Why is it so Difficult to Read the Bible?

In their survey, “The State of the Bible 2014”, the Barna Group surveyed over 2000 Americans and discovered the following when it comes to reading the Bible:

88% of respondents owned a Bible.

80% think the Bible is sacred.

57% read their Bibles only four times a year or less.

26% said they read their Bible four or more times per week.

61% wish they read the Bible more.

29% believe that the moral decline in society is the result of people not reading the Bible.

Why do people find it so difficult to read the Bible, eventhough they think that not reading is hazardous to the health of our society? There are lots of reasons, not the least of which is that the Bible is a very long book full of strange material from another time and place, all of which can make the enterprise very daunting.

Is there something we can do to make this task less daunting? To be honest, there is no way around the monumental nature of the task.  Furthermore, not only is the Bible massive and full of strange material from another time and place, we also resist how it challenges many of our most cherished assumptions. That being said, there are some things we can do to sustain our study.  One has to do with whether we take on this task alone or in the company of others.  My experience is that many people approach Bible study as an individual task to be done in the privacy of their own home and give up almost before they get started.  Many tasks are too foreboding to take on alone; Bible study is one of them.

Over two years ago, I invited people to take on the task of studying the Bible by joining my Tuesday morning Bible study. This group usually looks at one of the readings for the coming Sunday. To foster a deeper knowledge of one book of the Bible, we usually choose readings from the same book until that book is no longer assigned for a Sunday. In all my years of leading Bible studies, I have never enjoyed a Bible study this much, and because the participants keep showing up I think they are enjoying it as well.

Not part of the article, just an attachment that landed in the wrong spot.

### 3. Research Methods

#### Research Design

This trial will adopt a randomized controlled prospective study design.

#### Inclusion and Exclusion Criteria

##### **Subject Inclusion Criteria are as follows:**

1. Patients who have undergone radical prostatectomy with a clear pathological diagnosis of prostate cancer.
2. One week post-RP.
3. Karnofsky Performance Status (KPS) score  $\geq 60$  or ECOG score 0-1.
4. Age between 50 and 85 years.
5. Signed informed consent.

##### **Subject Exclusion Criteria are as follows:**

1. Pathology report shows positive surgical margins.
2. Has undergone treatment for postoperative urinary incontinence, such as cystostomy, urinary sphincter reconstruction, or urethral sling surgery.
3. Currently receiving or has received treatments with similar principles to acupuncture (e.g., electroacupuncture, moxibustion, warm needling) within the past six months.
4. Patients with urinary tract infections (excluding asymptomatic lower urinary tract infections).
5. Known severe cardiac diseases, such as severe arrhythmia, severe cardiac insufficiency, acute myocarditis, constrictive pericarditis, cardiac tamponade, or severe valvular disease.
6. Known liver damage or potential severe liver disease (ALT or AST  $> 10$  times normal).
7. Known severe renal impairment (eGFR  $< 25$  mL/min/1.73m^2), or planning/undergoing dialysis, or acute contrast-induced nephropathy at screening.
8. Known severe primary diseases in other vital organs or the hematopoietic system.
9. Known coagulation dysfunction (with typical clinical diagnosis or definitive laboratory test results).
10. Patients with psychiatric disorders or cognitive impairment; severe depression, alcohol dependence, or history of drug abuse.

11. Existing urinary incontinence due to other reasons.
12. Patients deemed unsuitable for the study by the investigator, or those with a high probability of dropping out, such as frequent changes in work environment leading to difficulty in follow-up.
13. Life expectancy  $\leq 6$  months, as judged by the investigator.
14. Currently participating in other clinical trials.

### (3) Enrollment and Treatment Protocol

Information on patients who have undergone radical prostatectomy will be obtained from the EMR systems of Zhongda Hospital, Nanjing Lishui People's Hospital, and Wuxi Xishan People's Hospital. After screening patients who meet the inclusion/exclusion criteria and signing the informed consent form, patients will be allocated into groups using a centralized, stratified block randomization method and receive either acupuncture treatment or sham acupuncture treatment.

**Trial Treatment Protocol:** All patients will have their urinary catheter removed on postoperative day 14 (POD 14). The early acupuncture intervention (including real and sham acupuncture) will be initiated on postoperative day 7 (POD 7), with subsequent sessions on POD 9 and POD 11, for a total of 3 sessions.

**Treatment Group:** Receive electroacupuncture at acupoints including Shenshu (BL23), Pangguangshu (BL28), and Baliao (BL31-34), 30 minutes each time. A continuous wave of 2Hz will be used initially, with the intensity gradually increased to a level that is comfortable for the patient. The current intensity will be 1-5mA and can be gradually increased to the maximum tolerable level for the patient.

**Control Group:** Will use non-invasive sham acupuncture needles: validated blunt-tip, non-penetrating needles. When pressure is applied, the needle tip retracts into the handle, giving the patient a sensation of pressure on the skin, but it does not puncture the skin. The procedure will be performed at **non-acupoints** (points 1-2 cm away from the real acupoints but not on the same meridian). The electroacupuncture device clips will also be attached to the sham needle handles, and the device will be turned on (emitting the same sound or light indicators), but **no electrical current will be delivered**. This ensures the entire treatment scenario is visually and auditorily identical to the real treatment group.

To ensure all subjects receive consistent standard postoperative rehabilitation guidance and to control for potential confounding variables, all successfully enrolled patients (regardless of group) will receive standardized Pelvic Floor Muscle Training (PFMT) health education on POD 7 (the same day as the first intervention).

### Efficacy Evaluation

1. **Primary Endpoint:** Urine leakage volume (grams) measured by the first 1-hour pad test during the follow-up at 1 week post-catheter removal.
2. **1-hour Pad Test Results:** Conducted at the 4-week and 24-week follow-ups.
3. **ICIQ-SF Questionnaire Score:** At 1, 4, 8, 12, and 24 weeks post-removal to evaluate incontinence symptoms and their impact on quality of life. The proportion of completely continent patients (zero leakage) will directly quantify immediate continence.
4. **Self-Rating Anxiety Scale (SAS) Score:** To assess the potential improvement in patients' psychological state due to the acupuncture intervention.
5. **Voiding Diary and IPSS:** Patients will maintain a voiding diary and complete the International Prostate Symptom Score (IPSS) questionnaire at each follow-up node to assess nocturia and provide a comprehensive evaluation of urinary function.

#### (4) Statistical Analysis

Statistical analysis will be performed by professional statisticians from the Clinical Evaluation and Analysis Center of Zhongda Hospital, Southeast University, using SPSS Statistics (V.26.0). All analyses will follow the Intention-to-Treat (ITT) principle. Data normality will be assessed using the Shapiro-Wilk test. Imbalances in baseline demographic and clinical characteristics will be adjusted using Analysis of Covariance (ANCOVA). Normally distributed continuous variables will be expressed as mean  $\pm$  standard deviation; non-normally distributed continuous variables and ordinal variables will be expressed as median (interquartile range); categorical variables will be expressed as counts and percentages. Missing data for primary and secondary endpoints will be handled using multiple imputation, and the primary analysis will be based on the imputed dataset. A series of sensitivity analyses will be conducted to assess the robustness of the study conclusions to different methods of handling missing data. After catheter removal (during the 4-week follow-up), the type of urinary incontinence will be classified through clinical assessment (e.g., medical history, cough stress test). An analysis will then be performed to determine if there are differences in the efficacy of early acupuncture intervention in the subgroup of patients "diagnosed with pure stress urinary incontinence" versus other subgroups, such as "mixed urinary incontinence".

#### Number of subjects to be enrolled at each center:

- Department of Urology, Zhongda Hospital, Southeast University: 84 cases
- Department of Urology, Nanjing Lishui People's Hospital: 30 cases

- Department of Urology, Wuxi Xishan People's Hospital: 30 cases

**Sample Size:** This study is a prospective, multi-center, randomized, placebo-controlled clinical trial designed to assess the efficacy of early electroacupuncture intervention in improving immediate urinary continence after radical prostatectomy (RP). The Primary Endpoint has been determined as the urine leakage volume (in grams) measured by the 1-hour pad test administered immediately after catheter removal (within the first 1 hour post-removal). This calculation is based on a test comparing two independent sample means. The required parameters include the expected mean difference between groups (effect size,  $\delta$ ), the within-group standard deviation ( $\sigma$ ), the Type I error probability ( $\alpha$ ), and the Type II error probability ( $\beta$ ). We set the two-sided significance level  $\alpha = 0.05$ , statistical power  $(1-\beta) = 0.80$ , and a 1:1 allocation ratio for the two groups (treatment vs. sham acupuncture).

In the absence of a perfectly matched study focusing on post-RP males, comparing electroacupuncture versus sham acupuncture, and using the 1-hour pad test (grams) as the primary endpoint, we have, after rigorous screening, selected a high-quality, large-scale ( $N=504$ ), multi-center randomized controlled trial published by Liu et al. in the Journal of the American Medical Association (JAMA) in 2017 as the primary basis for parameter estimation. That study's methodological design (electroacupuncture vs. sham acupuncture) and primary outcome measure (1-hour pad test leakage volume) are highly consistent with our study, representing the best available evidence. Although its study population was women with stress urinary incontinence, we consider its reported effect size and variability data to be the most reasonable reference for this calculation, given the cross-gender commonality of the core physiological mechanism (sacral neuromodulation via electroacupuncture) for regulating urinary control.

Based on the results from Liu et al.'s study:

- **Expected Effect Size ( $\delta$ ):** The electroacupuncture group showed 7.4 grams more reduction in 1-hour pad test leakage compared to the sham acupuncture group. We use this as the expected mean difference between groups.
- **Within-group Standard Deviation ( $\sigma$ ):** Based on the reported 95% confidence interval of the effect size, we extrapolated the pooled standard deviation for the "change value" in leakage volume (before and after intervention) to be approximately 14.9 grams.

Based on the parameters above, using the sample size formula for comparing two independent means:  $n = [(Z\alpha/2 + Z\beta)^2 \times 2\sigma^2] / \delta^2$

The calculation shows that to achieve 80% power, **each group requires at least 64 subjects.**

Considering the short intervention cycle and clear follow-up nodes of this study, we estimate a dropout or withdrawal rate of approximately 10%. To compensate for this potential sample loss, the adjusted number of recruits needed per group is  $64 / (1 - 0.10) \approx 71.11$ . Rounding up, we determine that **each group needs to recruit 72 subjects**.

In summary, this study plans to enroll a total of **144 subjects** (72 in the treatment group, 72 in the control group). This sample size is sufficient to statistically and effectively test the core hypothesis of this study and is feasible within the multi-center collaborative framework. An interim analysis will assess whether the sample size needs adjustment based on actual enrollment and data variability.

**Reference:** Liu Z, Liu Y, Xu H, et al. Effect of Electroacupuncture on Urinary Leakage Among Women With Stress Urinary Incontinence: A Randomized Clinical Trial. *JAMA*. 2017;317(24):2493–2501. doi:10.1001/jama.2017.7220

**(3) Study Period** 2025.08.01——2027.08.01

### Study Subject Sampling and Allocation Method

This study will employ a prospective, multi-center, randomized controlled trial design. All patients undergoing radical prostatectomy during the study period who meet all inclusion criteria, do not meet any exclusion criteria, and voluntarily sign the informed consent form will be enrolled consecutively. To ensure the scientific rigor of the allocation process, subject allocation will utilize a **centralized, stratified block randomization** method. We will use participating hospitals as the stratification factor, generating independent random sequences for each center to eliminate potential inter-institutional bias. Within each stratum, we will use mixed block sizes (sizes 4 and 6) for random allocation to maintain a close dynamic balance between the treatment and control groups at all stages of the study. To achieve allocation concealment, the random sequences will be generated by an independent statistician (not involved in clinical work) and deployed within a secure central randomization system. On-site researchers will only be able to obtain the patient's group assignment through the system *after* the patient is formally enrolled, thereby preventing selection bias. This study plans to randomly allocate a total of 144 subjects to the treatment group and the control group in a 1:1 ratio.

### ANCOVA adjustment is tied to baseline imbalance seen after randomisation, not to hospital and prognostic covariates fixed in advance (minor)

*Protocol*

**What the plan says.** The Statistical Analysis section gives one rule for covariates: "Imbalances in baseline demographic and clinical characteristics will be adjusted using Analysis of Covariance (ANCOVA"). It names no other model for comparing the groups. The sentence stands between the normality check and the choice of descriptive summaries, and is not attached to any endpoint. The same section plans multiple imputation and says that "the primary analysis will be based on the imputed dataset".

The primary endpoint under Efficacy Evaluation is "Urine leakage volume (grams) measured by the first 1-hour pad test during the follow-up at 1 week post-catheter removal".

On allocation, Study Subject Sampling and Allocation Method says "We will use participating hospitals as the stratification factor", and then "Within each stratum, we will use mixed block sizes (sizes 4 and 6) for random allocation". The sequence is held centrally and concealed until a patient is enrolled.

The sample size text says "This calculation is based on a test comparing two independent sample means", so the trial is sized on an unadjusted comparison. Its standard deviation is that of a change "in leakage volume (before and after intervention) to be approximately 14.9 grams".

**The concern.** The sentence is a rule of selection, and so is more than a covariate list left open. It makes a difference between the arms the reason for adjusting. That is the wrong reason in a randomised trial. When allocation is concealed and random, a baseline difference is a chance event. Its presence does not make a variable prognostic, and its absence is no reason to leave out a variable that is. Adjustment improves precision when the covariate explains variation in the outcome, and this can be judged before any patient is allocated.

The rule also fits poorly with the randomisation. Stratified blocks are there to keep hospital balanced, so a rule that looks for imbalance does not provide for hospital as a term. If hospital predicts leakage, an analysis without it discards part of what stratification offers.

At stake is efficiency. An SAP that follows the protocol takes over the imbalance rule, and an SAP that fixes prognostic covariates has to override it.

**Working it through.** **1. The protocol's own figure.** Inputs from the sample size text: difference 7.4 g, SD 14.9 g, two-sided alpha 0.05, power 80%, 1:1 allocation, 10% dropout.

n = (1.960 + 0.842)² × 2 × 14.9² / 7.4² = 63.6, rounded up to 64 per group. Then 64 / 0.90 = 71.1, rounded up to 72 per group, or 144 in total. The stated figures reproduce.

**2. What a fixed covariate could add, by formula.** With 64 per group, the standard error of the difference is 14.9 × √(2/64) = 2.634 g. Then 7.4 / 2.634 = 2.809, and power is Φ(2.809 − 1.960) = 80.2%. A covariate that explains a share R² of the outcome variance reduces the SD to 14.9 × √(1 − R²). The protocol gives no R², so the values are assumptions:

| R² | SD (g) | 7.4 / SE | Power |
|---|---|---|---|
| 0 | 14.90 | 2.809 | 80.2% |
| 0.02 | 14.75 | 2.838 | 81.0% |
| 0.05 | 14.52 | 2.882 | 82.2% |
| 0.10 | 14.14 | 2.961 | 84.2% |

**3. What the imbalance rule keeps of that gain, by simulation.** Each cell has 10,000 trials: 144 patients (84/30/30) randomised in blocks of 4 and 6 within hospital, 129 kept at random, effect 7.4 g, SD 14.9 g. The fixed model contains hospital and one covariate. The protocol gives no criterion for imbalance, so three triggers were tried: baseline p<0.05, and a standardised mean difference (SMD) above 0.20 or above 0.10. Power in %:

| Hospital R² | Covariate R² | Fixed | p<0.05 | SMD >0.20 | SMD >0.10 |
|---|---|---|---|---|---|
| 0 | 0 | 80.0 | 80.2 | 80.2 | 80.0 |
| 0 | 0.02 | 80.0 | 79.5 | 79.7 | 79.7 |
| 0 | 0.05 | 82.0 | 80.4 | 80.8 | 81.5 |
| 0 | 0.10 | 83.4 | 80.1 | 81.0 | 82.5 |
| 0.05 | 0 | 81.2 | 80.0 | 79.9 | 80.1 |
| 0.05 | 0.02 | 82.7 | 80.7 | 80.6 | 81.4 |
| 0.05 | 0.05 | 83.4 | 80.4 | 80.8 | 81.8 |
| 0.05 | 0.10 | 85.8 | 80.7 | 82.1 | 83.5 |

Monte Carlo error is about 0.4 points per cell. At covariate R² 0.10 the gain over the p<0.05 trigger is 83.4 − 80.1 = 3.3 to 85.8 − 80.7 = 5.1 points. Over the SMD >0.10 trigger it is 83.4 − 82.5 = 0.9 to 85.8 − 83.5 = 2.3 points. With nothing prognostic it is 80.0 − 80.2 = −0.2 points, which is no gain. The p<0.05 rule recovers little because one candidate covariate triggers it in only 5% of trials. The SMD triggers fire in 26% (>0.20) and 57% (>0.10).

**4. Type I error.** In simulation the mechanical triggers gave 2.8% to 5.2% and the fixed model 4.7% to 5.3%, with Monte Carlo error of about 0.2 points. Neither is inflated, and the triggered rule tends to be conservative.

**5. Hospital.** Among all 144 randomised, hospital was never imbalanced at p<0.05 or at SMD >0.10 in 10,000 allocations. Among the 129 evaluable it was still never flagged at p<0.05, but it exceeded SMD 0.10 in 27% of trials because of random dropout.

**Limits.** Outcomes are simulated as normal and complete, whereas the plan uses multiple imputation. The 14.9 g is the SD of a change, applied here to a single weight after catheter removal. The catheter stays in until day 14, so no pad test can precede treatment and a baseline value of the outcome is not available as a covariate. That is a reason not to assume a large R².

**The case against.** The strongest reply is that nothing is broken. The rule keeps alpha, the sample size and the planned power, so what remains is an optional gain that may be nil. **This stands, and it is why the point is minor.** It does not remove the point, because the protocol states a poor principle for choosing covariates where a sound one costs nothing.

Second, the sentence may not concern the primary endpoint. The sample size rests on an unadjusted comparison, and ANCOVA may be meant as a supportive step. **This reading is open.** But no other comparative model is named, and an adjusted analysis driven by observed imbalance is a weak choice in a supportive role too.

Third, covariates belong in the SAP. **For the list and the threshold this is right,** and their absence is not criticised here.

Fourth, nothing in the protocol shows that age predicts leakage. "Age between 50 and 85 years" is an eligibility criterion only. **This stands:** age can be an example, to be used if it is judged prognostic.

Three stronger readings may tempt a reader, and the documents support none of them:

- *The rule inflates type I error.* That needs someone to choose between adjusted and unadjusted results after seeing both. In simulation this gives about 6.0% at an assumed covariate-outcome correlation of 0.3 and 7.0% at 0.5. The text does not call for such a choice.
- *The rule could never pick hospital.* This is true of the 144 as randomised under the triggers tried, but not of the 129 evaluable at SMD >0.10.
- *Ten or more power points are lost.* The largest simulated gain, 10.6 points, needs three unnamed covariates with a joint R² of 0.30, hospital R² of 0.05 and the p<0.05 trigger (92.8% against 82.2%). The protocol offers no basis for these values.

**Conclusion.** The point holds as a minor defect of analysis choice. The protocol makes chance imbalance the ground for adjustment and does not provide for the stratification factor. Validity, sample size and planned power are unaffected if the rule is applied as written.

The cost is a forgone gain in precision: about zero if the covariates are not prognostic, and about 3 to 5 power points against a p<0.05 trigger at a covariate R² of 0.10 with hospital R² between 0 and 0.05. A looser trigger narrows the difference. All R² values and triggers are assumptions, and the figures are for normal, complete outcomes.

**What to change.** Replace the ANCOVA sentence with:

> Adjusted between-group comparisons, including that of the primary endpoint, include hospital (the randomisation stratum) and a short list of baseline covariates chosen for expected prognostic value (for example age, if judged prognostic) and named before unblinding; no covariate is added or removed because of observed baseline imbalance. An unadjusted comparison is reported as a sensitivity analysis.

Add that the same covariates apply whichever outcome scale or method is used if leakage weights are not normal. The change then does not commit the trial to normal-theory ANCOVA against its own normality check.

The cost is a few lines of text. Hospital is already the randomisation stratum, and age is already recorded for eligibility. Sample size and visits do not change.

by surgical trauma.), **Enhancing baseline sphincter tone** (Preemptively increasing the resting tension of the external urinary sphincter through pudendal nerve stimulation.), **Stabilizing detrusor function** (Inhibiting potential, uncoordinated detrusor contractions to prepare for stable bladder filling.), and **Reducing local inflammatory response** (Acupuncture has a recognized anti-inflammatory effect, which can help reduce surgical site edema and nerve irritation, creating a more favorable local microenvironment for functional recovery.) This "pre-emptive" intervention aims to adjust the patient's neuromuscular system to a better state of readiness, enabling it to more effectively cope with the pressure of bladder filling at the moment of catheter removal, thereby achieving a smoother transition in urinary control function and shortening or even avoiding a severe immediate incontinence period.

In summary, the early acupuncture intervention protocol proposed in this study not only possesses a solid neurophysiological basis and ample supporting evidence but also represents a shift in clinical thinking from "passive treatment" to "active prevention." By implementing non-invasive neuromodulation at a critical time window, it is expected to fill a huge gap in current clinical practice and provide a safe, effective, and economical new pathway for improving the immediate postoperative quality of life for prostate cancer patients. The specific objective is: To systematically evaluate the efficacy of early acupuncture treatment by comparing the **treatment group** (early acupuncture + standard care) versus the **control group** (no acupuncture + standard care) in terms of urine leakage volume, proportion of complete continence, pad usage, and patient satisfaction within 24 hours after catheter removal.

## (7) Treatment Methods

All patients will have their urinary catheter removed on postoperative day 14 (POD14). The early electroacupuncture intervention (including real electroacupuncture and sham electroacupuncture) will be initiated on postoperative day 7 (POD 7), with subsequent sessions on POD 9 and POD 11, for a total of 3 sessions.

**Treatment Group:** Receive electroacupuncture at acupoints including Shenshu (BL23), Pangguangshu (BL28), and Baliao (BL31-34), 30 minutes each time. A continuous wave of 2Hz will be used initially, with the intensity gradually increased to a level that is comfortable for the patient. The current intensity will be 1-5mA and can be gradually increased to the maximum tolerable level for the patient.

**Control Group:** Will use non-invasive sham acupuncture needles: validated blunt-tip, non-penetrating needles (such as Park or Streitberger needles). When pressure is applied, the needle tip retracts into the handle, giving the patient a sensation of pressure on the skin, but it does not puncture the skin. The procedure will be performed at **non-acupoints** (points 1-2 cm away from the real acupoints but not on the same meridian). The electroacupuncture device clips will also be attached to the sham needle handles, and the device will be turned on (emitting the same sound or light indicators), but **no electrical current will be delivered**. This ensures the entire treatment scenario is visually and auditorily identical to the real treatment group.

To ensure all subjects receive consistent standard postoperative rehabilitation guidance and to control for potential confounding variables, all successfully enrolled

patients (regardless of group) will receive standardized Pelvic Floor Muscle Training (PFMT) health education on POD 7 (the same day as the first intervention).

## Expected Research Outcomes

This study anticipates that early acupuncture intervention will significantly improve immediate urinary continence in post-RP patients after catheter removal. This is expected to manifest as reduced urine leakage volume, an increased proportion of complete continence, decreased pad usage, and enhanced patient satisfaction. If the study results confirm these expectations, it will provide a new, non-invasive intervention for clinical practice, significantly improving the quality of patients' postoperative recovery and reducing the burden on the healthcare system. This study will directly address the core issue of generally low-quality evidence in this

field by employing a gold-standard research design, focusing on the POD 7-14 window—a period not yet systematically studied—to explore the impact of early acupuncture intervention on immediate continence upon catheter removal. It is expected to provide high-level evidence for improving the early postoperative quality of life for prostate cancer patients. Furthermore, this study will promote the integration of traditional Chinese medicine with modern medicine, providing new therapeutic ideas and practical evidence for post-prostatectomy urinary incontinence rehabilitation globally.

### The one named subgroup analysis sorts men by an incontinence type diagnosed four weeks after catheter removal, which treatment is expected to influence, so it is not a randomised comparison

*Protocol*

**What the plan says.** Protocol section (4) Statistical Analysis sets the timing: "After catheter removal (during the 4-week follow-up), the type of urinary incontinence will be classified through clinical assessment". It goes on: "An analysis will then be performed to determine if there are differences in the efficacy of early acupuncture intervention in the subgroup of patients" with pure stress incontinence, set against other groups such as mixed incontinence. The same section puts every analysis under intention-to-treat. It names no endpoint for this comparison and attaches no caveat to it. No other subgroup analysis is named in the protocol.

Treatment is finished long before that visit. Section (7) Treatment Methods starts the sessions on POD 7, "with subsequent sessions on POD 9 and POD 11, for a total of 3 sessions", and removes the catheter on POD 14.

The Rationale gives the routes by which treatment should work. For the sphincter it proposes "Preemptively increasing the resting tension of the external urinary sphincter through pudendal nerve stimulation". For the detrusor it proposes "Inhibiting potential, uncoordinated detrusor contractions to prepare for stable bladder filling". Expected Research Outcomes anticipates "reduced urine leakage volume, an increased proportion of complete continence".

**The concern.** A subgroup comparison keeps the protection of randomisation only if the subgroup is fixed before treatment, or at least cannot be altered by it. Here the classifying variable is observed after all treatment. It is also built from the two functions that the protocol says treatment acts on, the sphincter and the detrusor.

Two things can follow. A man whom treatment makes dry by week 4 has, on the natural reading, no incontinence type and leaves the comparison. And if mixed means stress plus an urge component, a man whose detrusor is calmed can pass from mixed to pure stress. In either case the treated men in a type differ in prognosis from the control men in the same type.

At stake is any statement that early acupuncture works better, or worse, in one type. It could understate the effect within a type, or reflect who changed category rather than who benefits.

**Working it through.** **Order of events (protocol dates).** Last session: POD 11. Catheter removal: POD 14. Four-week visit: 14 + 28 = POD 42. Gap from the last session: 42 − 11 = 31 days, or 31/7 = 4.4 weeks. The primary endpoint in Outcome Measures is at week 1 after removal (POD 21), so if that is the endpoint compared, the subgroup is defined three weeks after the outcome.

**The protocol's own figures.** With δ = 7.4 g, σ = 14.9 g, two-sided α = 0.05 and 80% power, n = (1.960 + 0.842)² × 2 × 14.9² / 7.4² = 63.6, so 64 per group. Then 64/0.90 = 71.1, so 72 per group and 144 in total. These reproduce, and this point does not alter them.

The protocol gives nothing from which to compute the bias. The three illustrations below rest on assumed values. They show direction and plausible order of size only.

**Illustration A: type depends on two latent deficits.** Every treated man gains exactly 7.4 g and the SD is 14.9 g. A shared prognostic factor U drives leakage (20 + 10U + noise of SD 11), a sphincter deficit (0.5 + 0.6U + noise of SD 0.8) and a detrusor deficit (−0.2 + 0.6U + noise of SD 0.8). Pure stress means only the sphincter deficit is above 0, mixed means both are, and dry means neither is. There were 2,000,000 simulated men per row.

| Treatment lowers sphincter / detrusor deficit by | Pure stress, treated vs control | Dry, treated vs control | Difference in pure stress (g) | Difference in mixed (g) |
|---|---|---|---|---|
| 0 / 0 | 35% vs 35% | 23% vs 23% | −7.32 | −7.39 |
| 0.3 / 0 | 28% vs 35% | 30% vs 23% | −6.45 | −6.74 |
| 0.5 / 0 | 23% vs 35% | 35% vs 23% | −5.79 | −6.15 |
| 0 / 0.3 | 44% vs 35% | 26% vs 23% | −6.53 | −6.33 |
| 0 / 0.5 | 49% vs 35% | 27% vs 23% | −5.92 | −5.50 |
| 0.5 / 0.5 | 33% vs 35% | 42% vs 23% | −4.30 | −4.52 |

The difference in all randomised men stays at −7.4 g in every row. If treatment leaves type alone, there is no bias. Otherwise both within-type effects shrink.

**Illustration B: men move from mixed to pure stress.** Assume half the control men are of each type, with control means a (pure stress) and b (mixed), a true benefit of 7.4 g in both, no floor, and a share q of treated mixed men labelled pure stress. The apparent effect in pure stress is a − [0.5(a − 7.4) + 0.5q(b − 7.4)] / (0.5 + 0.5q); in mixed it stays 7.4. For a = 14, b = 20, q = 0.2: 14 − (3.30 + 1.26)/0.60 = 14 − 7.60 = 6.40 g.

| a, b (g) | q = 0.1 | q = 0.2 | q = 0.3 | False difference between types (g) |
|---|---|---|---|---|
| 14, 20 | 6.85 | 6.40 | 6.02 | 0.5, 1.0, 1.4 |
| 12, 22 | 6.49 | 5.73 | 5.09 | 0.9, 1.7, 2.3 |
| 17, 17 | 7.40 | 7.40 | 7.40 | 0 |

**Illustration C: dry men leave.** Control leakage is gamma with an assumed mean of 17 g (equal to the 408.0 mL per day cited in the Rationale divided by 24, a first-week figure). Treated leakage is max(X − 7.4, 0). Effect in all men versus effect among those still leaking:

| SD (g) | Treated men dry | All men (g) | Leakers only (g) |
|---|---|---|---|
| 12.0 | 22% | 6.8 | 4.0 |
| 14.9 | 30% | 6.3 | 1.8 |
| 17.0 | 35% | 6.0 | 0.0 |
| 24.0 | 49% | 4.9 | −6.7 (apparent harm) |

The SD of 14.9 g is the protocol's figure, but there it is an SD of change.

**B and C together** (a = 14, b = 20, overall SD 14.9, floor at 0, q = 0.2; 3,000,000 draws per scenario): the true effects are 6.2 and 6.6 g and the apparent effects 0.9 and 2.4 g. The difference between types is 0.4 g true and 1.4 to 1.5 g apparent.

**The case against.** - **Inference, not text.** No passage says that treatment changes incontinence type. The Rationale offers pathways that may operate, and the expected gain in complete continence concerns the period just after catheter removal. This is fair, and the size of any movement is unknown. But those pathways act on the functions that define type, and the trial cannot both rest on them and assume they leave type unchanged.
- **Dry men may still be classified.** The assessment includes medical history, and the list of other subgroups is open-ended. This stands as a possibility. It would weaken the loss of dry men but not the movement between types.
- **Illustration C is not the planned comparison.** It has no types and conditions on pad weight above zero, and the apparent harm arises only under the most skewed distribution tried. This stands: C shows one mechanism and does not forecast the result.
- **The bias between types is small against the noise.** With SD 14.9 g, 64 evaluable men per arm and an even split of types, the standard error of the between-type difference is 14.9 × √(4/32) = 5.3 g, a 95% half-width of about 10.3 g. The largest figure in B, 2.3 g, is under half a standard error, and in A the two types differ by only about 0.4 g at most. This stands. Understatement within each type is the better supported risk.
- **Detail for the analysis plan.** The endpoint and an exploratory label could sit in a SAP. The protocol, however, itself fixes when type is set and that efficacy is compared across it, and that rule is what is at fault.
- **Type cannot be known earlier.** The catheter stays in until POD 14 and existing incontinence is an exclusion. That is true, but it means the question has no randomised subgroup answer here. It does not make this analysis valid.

Why are we finding this study, not just helpful, but bread for the journey? I hesitate to speak for the others, but here is my sense.

First, we have cultivated a non-judgmental, humble atmosphere in this study. There is nothing worse than being in a Bible study with someone who is lording it over everyone else. Such a person makes everyone else afraid to share their perspectives. Even if they don’t overtly criticize what you say, you know that they are still standing in judgment. The members of this group have openly acknowledged that there is no way we can fully grasp what God is saying, and that is ok. When it comes to the Bible, there are few experts.

Secondly, rather than looking at texts in order to get “good advice,” we are reading to discover “Good News”.  I think we have a sense that the Bible is much more than a self-help book.  I think we have a sense that it is a book that is trying to open our eyes to a God who refuses to be controlled by us, and is always breaking into our world to disrupt tired, death dealing ways, and breathe new life into our world.

Thirdly, we have discovered that reading the Bible with others offers us more perspectives than just our own. Over the last few years, I have frequently had my eyes opened to something that I would never have seen on my own.

Fourthly, we are seeing what biblical texts said to our ancestors in the faith, but also what they are saying to us now. And importantly, we are seeing that God’s Word is not primarily addressed to us individually, but rather to the church as a community and to the world God made.

Finally, in a lonely society we are growing closer to one another. Loneliness is a killer. Our weekly gatherings have made strangers friends.

Beginning May 30 through mid-October, we will be following the readings in the Book of Genesis and Exodus. Feel free to join us Tuesdays, 9:30—11:00am, Rm 6. If you come once and it is not for you, not a problem.

Roger GreeneComment